Wednesday 21 February 2018

"Ronald McDonald is here to stay" says McDonald's CEO as he gets grilling from shareholders

Model Andrea Roche shares a salad with Ronald McDonald
Model Andrea Roche shares a salad with Ronald McDonald

McDonald's shareholders defied executives at its annual meeting on Thursday, approving a proposal to make it easier to nominate directors to the board of the fast-food chain and taking its new CEO to task over wages, advertising and its food.

There were also repeated requests from shareholders that McDonald's stop using Ronald McDonald, Happy Meals and other promotions geared to appeal to children

However McDonald's Chief Executive Steve Easterbrook, who has vowed to transform the iconic chain into a "modern, progressive burger company," dismissed calls to retire the company mascot. "Ronald is here to stay," he said.

Mr Easterbrook, who took the helm at the start of March, is fighting on numerous fronts as he works to turn around the company, which saw profit and revenue fall in 2014 after service times slowed and nimbler rivals picked off customers with menus that appeal to growing appetites for fresher, less-processed food.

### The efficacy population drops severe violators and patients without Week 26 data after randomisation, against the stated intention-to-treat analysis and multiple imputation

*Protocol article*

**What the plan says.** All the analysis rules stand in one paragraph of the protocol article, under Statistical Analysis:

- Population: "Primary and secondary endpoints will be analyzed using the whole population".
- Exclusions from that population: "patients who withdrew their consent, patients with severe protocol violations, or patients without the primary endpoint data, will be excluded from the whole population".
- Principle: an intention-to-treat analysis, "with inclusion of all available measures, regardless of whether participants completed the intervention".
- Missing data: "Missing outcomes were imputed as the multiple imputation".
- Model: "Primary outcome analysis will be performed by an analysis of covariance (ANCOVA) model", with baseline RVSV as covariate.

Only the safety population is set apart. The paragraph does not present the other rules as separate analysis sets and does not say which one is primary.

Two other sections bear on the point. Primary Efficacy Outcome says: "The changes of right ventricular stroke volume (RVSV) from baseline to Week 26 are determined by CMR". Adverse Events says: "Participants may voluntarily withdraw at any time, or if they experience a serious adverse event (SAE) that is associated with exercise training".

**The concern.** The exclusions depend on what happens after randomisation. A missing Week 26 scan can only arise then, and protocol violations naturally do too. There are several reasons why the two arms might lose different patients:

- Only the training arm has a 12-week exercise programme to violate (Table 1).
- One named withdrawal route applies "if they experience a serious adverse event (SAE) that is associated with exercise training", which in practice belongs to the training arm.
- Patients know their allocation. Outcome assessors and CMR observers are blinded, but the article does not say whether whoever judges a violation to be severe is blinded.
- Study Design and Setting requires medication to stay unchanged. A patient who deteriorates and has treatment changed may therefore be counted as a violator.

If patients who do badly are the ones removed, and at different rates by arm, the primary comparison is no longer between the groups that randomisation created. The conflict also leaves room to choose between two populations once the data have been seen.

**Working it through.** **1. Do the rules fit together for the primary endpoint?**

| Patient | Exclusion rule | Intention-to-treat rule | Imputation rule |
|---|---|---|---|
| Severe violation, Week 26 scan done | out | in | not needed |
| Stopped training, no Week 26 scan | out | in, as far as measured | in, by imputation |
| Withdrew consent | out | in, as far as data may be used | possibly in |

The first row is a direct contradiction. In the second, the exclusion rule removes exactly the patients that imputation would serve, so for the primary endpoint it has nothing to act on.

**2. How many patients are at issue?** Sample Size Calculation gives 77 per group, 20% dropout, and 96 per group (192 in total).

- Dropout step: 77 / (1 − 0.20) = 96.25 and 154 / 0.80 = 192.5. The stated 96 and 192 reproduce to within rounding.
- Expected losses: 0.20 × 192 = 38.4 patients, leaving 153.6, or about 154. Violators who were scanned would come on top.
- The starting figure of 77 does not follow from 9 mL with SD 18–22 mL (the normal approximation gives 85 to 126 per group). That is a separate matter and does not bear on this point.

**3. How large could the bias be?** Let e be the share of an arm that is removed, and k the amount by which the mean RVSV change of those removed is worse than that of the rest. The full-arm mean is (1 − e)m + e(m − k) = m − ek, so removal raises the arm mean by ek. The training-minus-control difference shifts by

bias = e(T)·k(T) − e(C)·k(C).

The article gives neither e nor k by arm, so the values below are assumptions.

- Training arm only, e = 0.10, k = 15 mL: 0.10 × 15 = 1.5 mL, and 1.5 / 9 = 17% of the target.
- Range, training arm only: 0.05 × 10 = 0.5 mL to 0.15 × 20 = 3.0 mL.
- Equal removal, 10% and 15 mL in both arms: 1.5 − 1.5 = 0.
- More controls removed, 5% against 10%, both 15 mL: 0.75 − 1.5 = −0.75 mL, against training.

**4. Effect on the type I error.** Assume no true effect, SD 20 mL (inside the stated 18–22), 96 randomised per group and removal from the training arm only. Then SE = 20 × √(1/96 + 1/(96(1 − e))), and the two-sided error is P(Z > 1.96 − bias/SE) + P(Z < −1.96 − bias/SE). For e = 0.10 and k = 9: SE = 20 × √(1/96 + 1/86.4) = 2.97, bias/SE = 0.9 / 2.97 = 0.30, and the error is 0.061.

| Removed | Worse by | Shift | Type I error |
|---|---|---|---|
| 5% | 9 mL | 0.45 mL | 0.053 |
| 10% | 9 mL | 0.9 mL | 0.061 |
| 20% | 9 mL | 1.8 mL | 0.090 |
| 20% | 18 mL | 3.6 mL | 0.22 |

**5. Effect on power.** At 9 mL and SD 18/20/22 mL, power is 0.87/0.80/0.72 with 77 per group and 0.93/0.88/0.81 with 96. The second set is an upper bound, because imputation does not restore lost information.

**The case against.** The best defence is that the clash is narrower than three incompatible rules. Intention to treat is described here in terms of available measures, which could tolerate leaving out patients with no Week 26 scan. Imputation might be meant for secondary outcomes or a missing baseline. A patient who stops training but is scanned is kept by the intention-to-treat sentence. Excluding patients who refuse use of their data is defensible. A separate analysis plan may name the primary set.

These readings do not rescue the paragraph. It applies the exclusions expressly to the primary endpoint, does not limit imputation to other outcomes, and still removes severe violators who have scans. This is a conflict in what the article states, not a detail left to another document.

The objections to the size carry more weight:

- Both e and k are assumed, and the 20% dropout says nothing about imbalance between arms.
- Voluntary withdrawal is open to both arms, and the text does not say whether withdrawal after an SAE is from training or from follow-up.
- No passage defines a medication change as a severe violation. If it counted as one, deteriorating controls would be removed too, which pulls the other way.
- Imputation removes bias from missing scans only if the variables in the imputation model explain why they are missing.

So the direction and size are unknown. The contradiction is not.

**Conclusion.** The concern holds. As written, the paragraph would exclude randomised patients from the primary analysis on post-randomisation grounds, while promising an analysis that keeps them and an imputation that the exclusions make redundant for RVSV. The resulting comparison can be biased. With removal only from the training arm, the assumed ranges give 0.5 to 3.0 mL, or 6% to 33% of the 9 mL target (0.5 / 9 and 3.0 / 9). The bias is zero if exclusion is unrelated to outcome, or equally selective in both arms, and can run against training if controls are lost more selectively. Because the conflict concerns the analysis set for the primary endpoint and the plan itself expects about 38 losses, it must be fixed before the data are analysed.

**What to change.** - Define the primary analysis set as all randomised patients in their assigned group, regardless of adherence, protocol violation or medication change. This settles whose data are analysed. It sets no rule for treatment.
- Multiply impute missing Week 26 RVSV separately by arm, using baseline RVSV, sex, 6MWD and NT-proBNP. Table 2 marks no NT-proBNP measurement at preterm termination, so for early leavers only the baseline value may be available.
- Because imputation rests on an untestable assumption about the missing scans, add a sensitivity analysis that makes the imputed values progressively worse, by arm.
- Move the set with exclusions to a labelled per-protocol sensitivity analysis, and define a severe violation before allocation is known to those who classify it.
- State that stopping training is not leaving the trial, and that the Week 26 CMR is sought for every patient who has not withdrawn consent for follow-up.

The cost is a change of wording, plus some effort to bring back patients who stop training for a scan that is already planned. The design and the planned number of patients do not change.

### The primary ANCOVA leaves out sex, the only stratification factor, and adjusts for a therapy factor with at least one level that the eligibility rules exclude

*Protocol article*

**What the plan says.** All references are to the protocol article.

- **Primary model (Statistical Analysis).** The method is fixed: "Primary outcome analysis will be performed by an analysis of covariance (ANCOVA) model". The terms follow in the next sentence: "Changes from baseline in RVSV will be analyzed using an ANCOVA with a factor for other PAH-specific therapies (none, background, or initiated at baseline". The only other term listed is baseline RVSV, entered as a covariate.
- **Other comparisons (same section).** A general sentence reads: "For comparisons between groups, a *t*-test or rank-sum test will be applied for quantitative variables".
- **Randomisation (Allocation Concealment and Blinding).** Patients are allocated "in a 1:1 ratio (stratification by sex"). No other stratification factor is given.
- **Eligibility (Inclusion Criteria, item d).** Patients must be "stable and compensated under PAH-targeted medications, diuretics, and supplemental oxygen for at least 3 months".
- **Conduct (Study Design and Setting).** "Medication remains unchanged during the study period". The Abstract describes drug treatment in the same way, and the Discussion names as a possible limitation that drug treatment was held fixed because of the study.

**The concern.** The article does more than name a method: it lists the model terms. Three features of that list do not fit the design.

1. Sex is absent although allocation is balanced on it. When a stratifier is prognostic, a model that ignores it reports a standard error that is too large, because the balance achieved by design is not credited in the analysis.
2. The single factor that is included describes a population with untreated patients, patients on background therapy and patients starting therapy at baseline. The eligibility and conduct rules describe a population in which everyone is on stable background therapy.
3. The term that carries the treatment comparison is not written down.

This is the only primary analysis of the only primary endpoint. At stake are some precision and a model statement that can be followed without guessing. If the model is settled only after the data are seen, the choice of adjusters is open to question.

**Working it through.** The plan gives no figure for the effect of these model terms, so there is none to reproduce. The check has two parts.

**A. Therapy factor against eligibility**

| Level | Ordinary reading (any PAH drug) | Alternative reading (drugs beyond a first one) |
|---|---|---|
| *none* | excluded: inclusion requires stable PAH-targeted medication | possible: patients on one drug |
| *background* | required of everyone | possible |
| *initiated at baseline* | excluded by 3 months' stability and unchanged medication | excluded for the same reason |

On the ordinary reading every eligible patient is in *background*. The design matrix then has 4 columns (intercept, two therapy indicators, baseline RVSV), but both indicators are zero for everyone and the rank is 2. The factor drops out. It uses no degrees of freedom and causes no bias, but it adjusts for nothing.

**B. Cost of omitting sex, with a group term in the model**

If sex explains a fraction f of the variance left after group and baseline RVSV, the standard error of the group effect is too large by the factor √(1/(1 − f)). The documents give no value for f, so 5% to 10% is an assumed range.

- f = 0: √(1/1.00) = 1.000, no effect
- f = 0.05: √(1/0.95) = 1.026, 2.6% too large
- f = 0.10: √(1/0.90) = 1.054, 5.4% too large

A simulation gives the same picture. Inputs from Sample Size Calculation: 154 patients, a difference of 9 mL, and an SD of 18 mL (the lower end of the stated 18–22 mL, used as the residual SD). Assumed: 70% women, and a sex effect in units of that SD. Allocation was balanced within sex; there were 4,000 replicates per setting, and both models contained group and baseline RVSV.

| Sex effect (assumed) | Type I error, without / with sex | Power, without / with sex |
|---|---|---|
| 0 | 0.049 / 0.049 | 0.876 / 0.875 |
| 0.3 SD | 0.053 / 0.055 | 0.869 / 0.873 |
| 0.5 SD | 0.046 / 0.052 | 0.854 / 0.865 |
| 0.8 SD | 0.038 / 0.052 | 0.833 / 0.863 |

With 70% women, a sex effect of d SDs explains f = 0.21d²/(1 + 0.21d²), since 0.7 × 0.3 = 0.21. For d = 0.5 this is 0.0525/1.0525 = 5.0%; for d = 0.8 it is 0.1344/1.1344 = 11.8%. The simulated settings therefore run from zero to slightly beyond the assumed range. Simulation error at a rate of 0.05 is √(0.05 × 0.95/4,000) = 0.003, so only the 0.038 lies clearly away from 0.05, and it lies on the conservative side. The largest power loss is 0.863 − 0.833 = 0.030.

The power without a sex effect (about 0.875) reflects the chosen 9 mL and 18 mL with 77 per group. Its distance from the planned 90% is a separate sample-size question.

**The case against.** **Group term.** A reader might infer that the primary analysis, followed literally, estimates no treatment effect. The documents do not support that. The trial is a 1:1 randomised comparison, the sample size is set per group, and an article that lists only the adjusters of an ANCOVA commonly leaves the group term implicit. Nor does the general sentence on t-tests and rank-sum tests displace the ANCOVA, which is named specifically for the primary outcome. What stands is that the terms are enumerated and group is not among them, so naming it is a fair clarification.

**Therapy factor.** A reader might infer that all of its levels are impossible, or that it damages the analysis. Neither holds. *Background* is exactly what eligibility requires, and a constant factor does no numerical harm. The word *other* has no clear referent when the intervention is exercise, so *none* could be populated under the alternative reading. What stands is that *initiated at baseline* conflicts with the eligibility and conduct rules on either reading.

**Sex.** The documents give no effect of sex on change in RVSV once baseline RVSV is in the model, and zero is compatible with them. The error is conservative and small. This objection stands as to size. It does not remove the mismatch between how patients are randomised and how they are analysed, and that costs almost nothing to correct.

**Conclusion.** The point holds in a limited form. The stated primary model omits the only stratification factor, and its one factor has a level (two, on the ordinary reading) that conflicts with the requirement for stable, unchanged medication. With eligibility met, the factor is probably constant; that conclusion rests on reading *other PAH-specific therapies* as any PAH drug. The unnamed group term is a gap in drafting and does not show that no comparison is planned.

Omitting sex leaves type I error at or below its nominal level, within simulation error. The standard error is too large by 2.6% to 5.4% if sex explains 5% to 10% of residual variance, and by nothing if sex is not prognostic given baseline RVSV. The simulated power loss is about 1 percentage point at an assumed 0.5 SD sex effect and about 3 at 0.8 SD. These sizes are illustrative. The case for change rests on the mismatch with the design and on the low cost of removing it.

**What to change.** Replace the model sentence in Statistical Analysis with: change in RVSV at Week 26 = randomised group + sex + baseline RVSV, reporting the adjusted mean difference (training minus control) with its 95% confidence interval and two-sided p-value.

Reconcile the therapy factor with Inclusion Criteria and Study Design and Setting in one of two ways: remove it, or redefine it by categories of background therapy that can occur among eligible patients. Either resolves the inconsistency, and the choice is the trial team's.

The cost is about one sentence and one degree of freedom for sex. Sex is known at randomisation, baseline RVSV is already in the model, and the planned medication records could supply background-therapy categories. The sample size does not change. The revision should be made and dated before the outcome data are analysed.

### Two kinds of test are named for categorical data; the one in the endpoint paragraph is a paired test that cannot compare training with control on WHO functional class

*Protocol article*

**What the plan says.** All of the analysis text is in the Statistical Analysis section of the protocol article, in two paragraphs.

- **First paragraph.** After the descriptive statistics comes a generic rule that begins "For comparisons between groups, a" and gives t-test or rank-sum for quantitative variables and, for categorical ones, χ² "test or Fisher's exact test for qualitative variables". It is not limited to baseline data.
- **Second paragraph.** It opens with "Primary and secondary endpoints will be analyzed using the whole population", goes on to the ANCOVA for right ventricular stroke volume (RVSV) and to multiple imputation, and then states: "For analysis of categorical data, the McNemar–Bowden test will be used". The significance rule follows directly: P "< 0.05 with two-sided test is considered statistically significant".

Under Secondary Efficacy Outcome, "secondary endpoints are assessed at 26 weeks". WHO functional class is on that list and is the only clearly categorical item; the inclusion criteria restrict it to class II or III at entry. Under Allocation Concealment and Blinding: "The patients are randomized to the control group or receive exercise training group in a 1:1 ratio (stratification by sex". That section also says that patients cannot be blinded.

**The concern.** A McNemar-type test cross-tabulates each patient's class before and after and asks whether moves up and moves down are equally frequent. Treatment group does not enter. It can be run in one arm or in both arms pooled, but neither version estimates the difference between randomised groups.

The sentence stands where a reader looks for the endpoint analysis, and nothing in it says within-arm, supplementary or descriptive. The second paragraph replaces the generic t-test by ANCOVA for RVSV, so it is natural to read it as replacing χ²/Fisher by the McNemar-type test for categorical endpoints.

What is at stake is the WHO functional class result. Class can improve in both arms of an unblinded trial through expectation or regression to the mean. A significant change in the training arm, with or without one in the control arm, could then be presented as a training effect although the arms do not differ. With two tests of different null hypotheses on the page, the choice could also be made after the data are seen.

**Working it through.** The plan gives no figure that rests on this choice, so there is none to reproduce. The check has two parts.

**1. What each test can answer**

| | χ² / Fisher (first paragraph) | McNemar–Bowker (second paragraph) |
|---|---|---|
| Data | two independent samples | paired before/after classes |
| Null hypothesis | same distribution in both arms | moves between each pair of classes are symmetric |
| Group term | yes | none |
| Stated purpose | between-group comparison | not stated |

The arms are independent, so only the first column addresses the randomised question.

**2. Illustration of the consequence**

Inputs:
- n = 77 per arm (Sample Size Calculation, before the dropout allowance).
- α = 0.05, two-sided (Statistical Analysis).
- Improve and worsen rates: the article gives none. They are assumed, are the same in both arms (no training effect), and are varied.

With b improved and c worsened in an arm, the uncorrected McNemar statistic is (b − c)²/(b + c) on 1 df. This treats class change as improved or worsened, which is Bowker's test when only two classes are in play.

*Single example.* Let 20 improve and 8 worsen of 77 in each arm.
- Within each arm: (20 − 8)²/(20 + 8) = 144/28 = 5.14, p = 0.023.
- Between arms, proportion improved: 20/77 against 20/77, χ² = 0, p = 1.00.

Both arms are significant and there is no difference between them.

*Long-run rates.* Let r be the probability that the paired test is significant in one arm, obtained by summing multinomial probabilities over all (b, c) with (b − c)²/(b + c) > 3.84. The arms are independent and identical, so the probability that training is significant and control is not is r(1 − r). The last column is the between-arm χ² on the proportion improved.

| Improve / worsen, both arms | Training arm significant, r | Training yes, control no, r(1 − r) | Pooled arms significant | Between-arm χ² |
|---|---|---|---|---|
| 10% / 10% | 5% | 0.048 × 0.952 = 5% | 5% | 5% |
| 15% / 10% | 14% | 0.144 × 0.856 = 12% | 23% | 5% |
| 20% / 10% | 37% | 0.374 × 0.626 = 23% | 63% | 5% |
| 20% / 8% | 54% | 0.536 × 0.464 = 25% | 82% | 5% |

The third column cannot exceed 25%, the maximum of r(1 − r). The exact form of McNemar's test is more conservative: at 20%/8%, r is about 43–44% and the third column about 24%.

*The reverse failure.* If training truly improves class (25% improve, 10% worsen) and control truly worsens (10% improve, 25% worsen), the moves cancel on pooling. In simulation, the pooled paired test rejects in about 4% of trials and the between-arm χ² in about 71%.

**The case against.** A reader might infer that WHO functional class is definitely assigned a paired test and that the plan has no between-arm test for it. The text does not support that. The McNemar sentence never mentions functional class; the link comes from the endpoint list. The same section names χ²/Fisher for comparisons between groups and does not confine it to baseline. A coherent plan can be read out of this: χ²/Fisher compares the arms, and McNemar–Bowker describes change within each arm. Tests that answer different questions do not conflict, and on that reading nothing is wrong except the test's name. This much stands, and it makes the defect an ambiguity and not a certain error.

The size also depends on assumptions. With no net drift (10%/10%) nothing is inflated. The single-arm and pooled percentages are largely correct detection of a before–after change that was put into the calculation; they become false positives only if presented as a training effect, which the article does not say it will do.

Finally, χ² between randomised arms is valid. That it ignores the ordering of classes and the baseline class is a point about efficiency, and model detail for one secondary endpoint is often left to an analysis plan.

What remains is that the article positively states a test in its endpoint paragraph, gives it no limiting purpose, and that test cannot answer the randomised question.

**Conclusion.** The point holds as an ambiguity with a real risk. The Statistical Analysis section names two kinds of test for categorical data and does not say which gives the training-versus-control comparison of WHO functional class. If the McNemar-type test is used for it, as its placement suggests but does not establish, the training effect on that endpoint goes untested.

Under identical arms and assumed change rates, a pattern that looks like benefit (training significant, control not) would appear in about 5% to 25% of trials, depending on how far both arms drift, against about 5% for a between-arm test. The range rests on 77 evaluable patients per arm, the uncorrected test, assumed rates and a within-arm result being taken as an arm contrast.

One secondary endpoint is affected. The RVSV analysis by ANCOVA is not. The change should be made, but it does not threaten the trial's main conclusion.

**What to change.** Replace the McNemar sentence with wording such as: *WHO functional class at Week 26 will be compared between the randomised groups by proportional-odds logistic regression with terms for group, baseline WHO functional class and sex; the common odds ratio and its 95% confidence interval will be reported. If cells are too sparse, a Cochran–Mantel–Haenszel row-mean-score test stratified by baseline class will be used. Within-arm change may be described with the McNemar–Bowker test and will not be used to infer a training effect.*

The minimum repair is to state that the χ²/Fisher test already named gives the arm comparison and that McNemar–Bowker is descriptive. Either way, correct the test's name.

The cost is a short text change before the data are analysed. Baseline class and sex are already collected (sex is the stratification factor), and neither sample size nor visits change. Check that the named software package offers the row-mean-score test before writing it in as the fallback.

Despite opposition from McDonald's, 61pc of voting shareholders said yes to a proposal that would make it easier for long-term investors to list director candidates on company proxy materials.

The UAW Retiree Medical Benefits Trust brought the proxy access proposal before investors because "McDonald's board needs to be more accountable for these performance lapses," the Trust's Corporate Governance Director Cambria Allen said at the meeting, which was closed to media but accessible via webcast.

Thousands of protesters swarmed McDonald's headquarters for two days of rallies that are part of a multi-year, union-supported campaign for better wages and working conditions at the world's biggest restaurant chain.


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